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Detailed corneal and genetic characteristics of a pediatric patient with macular corneal dystrophy - case report

Abstract

Background

Corneal dystrophies are a group of rare, inherited disorders that are usually bilateral, symmetric, slowly progressive, and not related to environmental or systemic factors. The majority of publications present the advanced form of the disease with a typical clinical demonstration. The initial signs and symptoms of different epithelial and stromal corneal dystrophies are not specific; therefore, it is very important to establish the early characteristic corneal features of these disorders that could guide the diagnostic process.

Case presentation

The main purpose of this study was to report the differential diagnosis of a pediatric patient with bilateral anterior corneal involvement suspected of corneal dystrophy. An 8-year-old male patient presented with asymptomatic, persistent, superficial, bilateral, diffuse, anterior corneal opacities. Slit lamp examination results were not specific. Despite the lack of visible stromal involvement on the slit lamp examination, corneal analysis based on confocal microscopy and optical coherence tomography revealed characteristic features of macular corneal dystrophy (MCD). The diagnosis of MCD was confirmed by CHST6 gene sequencing. The early corneal characteristic features of MCD, established based on the findings of this case report, include corneal astigmatism (not specific), diffuse corneal thinning without a pattern of corneal ectasia (specific), and characteristic features on confocal microscopy (specific), including multiple, dark, oriented striae at different corneal depths.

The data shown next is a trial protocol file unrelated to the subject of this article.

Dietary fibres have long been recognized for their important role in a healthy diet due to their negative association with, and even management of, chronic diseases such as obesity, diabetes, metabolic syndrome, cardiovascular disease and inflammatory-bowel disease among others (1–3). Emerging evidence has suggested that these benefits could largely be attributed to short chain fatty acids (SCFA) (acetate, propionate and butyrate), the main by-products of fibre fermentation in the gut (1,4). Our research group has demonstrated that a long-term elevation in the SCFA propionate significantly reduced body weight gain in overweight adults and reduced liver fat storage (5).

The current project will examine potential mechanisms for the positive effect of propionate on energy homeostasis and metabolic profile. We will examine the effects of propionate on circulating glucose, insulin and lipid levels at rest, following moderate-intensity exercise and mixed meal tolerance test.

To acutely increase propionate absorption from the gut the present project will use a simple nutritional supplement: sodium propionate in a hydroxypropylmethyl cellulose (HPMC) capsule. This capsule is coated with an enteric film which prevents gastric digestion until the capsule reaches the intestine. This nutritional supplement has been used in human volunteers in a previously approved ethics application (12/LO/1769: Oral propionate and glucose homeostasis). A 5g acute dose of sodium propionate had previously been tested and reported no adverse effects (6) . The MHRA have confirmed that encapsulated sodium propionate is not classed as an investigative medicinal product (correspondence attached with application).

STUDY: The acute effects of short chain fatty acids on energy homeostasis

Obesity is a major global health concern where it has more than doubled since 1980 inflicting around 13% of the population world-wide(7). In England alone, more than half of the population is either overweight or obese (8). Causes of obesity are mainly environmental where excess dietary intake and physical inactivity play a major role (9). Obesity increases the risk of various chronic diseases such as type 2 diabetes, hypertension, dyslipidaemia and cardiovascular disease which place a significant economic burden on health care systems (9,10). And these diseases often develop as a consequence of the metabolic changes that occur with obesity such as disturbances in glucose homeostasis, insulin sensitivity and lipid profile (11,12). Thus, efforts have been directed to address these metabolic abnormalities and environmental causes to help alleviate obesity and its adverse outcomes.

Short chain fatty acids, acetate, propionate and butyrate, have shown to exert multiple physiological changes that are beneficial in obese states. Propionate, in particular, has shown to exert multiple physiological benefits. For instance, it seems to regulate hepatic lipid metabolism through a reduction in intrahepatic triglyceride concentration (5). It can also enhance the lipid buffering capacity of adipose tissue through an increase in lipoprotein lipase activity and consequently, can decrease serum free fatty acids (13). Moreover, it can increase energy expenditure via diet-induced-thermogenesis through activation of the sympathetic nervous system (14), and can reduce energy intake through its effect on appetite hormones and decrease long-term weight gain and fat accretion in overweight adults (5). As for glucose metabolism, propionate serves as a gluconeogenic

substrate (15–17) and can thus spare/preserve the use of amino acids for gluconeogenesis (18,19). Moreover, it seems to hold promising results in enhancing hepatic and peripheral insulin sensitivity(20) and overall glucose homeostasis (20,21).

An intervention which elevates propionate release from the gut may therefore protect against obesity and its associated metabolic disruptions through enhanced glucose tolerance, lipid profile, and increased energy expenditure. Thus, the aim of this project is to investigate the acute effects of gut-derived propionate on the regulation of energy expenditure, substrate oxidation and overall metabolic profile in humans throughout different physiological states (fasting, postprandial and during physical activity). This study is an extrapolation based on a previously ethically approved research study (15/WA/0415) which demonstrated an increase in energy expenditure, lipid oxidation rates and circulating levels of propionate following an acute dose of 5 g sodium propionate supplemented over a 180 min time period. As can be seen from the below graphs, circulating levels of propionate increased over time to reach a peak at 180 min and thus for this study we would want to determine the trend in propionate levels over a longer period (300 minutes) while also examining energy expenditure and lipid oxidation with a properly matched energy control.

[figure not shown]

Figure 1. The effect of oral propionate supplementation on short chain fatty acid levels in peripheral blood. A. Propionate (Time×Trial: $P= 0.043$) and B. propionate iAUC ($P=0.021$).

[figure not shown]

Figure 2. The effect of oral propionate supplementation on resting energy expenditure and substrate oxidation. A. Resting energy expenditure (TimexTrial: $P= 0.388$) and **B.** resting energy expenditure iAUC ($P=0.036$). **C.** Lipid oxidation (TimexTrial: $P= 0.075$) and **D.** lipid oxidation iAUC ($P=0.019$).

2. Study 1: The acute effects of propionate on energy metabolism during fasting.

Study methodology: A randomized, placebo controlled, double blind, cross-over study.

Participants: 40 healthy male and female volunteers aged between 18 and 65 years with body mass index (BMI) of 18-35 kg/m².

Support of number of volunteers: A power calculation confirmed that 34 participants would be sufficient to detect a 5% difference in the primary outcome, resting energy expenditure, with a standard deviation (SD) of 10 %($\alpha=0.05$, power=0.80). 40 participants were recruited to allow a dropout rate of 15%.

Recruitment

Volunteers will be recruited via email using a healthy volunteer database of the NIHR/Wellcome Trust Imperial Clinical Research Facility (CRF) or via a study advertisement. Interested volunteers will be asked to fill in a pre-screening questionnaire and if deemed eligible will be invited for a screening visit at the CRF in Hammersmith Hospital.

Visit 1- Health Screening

Conclusions

The clinical examination should be complemented with corneal imaging techniques, such as confocal microscopy and optical coherence tomography. In patients suspected of corneal dystrophy, genetic testing plays an important role in establishing the final diagnosis.

Peer Review reports

Background

Macular corneal dystrophy (MCD; OMIM #217,800; ORPHA98969) is a stromal corneal dystrophy indicated as category 1 according to the International Committee for Classification of Corneal Dystrophies (IC3D) (Category 1: A well-defined corneal dystrophy in which the gene has been mapped and identified and specific mutations are known) [1]. The first symptoms of the disease are usually reported in the second and third decade of life and include gradually deteriorating vision, photophobia, tearing and, rarely, recurrent epithelial erosions [2, 3].